Government Draft JStG (Annual Tax Act ) 2022: Zero VATrate on solar modules for photovoltaic systems

On 14 September 2022, Germany’s Federal Government submitted a draft Annual Tax Act (JStG 2022), which contains a significant addition to the speaker's draft law dated 28 July 2022: a zero VAT rate will be applied to solar modules for photovoltaic systems starting
1 January 2023.

The EU had already paved the way for more VAT-related climate protection measures when it amended the VAT Directive by adjusting the VAT rates (you can read our web article on this here). The list of goods and services that can be taxed at a reduced rate was extended, for example, to include heating systems that meet certain environmental requirements, and bicycles were also given favourable treatment as they are an environmentally friendly form of mobility.  As a first step, the federal government is now taking advantage of the new leeway with regard to solar modules for photovoltaic systems, for which a VAT rate of zero will now apply as per § 12 (3) of the draft German VAT Code (UStG-E). This applies to the supply of goods to operators of photovoltaic systems, intra-Community acquisition, import, and also the installation of such modules.  The zero VAT rate also applies to the components necessary to operate a photovoltaic system and to the storage devices used to store the electricity generated by solar modules.

One requirement is that the photovoltaic system is installed on or near private flats, flats, and public and other buildings used for activities serving the common good. The distinction made between the terms “private flats” and “flats” is somewhat confusing, but perhaps the distinction is made to ensure that commercially rented flats are also included. It is the responsibility of the module suppliers to check that these requirements are met. To facilitate this, the requirements are considered met if the photovoltaic system’s installed gross capacity does not exceed or will not exceed 30 kW (peak) according to the Core Energy Market Data Register (MaStR).

This new regulation aims to reduce the bureaucratic effort for those operating such photovoltaic systems.  By feeding the electricity they generate into the public grid, these (often private) operators become VAT-taxable persons. Based on their low turnover, however, they could generally follow the special regulations applicable to small businesses defined in § 19 of the German VAT Code (UStG). However, doing so prevented them from claiming an input VAT deduction from their purchase of the system, so they often waived their right to use special regulations for small businesses. The new regulation aims to remedy this situation. If there is no VAT charged on the purchase (and therefore none to deduct), there is nothing to prevent them from taking advantage of the special regulations applicable to small businesses.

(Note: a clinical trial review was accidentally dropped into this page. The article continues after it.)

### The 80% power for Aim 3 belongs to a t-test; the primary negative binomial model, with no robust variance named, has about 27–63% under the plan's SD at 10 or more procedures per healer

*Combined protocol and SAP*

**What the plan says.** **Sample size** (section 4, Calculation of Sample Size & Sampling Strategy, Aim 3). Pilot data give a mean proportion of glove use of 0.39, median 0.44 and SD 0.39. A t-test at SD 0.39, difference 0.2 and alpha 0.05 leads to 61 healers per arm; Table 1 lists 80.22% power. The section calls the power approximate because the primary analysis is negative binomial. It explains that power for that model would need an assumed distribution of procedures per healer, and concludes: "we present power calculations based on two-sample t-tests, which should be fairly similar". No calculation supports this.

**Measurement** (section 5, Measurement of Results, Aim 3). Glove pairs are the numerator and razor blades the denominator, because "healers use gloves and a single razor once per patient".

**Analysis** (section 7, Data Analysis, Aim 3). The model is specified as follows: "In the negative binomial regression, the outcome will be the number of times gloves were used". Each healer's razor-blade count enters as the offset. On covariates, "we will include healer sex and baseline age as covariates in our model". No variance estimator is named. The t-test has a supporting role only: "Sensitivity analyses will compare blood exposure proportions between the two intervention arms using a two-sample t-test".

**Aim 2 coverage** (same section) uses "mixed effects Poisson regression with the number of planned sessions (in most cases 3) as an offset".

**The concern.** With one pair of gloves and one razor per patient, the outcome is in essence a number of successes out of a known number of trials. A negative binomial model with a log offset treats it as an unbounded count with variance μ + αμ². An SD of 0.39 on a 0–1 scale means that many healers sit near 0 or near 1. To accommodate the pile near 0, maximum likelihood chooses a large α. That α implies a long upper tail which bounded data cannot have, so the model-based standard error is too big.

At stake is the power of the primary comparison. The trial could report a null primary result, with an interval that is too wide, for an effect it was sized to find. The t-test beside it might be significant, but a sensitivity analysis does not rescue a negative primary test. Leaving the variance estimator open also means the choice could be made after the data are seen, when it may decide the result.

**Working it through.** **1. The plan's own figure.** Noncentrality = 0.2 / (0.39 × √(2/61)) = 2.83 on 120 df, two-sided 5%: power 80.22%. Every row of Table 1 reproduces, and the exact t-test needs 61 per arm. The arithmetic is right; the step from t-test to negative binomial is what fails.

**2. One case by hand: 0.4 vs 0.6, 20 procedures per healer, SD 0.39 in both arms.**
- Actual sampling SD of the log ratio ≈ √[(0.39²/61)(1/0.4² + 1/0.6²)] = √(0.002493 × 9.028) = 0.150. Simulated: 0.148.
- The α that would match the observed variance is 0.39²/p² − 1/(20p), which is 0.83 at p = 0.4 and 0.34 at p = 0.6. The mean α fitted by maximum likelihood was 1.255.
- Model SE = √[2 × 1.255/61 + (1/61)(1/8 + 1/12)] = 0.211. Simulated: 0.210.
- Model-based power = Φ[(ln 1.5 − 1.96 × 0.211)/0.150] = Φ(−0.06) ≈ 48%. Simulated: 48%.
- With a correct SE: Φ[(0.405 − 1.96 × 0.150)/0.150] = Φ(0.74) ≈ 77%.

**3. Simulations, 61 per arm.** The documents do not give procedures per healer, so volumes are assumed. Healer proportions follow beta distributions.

A new addition to the German VAT Code is the term "zero VAT rate". In legal terms, this is actually a VAT exemption with an input VAT deduction - which is also how the VAT Act system has been structured until now. In principle, there is no right to an input VAT deduction for VAT-exempt transactions.  However, an input VAT deduction is possible in certain cases.  For example, intra-Community supplies of goods are exempt from VAT, but the denial of an input VAT deduction does not apply here. The new regulation here, for the first time, applies a technique commonly used in some EU Member States:  The transactions involving solar modules are not tax-exempt, but subject to a VAT rate of zero. This means that the denial of an input VAT deduction is eliminated from the outset. It is unclear what prompted the federal government to deviate from the common legal technique.

Entrepreneurs in the field of photovoltaics face challenges if the requirements for presuming that the system’s gross output does not exceed 30 kW have not been met. This does not automatically deny a zero VAT rate, but it must then be checked whether the photovoltaic system is installed on or in the vicinity of private flats, flats, or public and other buildings used for activities serving the common good.  The wording "on or near private flats and flats" is nebulous and does not address the question of whether business models other than those involving the sale of solar modules to non-taxable persons are also included.  There can be a situation where the photovoltaic system is installed on or near a (private) flat, but the system is operated by a VAT-taxable person. Since the bureaucracy problem is less relevant for VAT-taxable persons than for private individuals, the question arises as to whether there is even a need for the zero VAT rate here. However, the wording of the planned new regulation does not deny a zero VAT rate to such arrangements. Furthermore, in the case of complex business models, it may not always be possible to establish beyond doubt who is actually operating the photovoltaic system. 

In any case, atypical arrangements must be carefully examined with regard to VAT law - if the legislature does not clarify the wording beforehand. If VAT is wrongly charged, the system’s operator may be denied the input VAT deduction.